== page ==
afric pepperbird 27 Jan 2002
By mickjames@s054.aone.net.au - Published on Amazon.com
Format: Audio CD
This is Garbarek's first release. for anyone who is just starting out on garbarek's music and is either only familiar with recent works ie last ten years titles such as officium twelve moons i took up the runes etc may find this a difficult cd to listen to. Firstly you must remember that this recording is from around 1969 (30 yrs ago) the european jazz scene was very much into note jazz not so much into rythms and melodies and esoteric or atmospherics. Basically Garbarek attacks the music with the sax growling out brilliant pieces backed by Terje Arild and jon After purchasing Officium after hearing one track i leapt in at the deep end and bought Afird pepperbird and at first was shocked, mainly by the difference. I was soon sitting totally engrossed...
1 of 1 people found the following review helpful
Spicy sputtering 10 Oct 2009
By IRate - Published on Amazon.com
Format: Audio CD
Important especially in its creative early free-jazz context, these rambling often atonal jams do come packed with enough fused Miles-esque integrity to keep things engaging enough, but lacks the melodic propulsion that separates tastefully lasting experiment from tried and true classic. Spicy sputtering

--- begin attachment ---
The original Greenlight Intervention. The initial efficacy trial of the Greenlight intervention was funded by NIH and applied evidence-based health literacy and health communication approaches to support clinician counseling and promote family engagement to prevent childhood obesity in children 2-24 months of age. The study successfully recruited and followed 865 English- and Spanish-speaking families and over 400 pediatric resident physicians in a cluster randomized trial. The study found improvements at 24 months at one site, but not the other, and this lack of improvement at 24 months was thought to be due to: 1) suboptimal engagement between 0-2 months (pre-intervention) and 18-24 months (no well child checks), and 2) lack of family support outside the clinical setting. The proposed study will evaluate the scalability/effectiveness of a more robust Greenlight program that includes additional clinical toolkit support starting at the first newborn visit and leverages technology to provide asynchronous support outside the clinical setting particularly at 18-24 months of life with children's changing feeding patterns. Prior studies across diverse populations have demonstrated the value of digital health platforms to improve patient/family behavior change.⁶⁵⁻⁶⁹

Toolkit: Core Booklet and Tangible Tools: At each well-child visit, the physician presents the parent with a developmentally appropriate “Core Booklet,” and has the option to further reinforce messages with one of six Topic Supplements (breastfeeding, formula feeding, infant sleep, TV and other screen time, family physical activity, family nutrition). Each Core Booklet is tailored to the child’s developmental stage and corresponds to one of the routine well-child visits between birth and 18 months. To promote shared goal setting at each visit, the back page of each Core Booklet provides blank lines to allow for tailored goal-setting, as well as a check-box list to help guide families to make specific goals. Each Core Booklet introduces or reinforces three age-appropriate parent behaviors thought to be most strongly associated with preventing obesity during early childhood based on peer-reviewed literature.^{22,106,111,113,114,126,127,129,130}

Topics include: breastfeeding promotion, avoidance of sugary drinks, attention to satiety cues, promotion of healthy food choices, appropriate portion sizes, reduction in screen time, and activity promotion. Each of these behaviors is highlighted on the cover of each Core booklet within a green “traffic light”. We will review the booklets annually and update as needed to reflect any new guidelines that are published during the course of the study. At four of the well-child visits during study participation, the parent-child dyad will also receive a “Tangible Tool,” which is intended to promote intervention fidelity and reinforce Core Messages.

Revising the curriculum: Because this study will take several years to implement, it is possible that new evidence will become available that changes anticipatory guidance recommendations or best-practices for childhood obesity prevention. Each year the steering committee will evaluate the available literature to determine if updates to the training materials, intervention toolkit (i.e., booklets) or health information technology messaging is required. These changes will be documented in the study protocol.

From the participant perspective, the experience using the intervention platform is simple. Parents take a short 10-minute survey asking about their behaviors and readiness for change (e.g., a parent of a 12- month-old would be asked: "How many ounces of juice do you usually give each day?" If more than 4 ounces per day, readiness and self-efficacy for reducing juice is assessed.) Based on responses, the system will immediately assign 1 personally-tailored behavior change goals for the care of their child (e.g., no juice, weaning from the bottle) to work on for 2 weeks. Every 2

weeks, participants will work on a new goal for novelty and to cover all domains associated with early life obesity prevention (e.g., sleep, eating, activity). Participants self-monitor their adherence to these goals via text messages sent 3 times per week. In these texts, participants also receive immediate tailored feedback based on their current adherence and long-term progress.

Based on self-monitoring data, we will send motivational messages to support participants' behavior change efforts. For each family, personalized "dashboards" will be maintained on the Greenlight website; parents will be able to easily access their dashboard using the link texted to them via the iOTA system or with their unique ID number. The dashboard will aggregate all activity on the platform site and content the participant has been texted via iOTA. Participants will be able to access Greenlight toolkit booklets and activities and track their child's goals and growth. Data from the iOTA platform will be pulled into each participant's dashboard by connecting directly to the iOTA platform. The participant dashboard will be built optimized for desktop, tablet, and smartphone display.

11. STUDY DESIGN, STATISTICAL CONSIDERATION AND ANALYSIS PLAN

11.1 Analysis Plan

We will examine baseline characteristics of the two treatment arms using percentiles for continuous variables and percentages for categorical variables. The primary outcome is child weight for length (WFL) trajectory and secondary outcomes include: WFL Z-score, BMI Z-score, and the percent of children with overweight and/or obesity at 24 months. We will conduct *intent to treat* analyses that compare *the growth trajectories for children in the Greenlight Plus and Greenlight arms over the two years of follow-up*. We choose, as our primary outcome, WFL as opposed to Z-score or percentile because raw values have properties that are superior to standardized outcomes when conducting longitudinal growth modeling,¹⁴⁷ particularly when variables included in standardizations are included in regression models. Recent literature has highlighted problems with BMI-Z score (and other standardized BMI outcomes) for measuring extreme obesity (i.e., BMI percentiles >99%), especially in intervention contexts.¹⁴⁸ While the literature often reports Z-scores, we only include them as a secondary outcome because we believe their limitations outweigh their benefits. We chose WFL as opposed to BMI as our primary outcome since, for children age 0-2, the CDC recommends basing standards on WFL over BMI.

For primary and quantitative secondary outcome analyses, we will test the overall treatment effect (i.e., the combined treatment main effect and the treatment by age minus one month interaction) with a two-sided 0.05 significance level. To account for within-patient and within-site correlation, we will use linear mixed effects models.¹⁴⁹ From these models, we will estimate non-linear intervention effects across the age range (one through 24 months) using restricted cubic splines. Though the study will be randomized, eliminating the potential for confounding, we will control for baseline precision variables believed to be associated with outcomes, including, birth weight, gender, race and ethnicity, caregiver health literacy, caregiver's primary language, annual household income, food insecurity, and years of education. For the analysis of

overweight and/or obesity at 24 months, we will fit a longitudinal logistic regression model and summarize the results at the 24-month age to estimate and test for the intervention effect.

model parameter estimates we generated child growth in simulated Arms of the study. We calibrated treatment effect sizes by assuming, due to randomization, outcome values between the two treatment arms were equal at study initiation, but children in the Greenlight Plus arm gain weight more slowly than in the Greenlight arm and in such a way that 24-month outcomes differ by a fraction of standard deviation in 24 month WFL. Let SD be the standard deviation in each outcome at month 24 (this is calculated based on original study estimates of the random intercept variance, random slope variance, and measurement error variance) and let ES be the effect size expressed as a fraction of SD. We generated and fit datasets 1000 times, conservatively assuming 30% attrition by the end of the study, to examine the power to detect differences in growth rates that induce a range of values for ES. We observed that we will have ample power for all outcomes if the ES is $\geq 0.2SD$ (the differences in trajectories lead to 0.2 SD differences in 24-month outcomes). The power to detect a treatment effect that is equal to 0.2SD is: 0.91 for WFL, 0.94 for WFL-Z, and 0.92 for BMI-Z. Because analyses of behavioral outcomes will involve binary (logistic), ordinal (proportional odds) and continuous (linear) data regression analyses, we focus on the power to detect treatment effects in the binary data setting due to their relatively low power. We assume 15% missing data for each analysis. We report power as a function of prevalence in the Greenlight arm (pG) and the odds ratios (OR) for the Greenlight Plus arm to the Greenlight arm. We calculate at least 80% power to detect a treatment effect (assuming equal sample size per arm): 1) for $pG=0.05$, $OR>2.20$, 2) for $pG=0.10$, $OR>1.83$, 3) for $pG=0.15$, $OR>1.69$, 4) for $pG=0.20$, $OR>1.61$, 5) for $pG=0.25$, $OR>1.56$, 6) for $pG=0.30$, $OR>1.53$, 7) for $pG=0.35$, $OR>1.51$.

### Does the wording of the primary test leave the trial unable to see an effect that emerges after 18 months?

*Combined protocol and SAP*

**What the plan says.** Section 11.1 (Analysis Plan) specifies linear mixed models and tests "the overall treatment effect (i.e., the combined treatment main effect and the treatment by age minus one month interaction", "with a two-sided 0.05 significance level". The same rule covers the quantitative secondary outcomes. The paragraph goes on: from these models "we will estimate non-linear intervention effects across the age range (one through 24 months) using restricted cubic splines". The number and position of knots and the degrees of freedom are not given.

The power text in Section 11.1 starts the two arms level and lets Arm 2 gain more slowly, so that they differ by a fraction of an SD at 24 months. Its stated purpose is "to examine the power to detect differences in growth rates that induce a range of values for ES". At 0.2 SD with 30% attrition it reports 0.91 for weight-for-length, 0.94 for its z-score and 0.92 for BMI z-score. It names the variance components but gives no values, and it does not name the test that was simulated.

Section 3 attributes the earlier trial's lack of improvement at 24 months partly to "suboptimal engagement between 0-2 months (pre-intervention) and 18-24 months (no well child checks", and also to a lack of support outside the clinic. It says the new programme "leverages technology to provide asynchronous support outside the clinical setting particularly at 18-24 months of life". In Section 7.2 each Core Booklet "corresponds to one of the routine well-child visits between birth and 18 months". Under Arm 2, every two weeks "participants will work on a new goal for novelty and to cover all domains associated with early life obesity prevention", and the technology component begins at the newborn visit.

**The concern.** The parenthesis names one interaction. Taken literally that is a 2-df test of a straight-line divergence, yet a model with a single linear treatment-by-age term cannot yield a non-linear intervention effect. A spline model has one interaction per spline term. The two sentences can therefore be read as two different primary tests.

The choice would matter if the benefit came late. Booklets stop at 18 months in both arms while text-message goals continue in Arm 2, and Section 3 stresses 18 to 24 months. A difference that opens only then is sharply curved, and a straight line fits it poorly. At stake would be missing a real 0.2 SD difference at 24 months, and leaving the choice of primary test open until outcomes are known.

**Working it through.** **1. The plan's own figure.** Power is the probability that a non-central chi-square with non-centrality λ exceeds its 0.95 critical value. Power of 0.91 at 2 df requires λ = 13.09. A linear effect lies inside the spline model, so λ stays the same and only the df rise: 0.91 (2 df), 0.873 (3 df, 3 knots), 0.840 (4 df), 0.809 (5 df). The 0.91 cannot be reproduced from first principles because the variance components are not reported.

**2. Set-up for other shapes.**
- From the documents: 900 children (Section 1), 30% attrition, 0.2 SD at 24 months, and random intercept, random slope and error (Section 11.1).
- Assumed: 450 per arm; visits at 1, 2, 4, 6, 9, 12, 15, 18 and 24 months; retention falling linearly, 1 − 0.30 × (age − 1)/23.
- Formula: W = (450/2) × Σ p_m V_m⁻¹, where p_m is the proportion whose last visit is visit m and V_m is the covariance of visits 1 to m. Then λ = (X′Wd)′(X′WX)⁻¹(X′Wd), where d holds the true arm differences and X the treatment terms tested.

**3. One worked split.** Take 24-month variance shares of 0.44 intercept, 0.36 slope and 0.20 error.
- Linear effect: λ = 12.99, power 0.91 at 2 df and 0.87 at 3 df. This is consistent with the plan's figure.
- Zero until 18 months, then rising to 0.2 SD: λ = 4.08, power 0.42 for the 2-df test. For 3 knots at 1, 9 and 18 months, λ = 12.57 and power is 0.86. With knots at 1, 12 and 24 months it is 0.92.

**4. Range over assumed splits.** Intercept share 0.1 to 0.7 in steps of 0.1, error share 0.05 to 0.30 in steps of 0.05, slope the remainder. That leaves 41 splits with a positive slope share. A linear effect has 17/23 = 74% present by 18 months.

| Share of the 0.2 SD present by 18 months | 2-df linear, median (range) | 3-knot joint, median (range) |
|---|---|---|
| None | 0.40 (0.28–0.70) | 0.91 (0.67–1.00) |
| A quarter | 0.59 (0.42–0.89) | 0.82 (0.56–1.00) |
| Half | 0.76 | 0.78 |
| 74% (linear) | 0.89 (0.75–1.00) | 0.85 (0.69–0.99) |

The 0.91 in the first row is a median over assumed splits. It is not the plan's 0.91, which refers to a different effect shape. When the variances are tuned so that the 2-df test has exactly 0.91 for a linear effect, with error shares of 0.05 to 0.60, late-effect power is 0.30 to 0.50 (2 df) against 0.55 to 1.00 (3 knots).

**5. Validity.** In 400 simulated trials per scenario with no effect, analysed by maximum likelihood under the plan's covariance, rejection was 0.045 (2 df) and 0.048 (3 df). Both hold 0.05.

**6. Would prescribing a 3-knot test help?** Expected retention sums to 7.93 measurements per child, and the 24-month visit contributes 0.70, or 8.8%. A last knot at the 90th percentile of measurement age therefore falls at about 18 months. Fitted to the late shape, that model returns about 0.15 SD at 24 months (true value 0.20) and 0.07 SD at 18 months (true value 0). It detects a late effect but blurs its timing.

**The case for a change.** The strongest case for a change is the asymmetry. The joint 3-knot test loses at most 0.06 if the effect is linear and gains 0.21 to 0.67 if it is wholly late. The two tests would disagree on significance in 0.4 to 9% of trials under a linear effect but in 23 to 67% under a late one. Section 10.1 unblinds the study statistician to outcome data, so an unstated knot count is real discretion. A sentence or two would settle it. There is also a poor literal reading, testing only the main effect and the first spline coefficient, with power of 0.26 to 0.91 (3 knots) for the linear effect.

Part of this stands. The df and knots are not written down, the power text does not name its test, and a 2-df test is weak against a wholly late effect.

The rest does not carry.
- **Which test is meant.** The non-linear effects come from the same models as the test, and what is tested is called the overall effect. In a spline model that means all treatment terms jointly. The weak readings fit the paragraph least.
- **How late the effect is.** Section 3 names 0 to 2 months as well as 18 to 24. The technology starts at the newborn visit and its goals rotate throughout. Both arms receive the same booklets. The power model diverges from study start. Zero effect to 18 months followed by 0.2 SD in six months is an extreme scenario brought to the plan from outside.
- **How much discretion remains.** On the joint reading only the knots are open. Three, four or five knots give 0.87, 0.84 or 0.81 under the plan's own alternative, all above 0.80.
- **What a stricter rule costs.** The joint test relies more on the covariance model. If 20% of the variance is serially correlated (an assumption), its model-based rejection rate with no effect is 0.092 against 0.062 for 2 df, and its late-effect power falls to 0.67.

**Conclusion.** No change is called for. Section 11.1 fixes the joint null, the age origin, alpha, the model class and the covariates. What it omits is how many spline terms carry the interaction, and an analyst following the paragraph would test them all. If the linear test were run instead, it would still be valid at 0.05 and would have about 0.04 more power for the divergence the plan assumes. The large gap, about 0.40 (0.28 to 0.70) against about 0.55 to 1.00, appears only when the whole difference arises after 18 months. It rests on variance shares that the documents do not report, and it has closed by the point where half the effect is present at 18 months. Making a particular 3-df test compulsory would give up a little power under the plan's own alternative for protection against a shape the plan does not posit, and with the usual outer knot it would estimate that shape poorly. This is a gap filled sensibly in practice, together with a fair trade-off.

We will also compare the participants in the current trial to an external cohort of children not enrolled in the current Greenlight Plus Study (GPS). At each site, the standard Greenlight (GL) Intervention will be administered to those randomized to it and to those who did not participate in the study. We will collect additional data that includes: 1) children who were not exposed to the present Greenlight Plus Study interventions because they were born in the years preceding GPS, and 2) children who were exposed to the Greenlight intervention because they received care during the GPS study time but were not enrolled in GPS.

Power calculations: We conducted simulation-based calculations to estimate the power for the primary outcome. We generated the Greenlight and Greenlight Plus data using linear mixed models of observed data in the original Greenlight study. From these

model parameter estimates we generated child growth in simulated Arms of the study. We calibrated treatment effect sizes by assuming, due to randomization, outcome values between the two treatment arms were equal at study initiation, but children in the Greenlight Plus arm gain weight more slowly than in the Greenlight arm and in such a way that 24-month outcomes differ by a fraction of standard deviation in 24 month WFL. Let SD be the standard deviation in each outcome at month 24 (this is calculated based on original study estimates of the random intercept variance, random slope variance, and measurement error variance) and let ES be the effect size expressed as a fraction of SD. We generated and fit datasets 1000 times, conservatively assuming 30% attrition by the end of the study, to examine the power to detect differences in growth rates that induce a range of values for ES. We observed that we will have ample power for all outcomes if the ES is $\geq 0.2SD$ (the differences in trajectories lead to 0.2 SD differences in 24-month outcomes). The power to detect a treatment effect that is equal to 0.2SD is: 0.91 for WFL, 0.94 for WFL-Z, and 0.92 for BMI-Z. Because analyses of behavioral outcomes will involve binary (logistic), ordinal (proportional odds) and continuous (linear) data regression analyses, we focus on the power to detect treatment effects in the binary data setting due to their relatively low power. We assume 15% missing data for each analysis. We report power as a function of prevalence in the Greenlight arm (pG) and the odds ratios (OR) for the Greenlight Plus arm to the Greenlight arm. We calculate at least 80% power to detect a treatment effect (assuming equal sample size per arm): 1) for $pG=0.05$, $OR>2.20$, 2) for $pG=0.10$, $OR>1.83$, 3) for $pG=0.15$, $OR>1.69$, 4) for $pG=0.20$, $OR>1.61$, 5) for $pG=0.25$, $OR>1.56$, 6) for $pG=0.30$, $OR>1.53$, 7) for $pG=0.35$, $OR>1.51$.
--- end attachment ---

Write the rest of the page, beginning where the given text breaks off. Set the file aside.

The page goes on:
2 of 3 people found the following review helpful
Hot and spacious as the desert 29 April 2010
By qwff - Published on Amazon.com
Format: Audio CD
Jan Garbarek (tenor and bass saxophones, clarinet, flutes, percussion)
Terje Rypdal (guitar, bugle)
Arild Andersen (bass, african thumb piano, xylophone)
Jon Christensen (percussion)

A record which is hot and spacious as the desert.

Rhythms with unusual colours, complex and obsessive, refusing to slip into the background. A saxophone that yells, buzzes and stings as a crazy insect; that now and then decides to behave and starts playing with a recognizable line or a jazz phrase, only to get bored with it and spew it out a few seconds later. The bass that, as to introduce itself, plays a long sequence made up exclusively of "wrong" notes, but with such conviction and precision that it makes you think it must be a defined musical system learned on some unknown planet. Everything lit by the soft, almost spiritual light of what is, incidentally, one of the most intelligent and original uses of guitar I've ever heard, a rare sound that at moments rides the feeling of being out of place, drawing strange tensions out of it.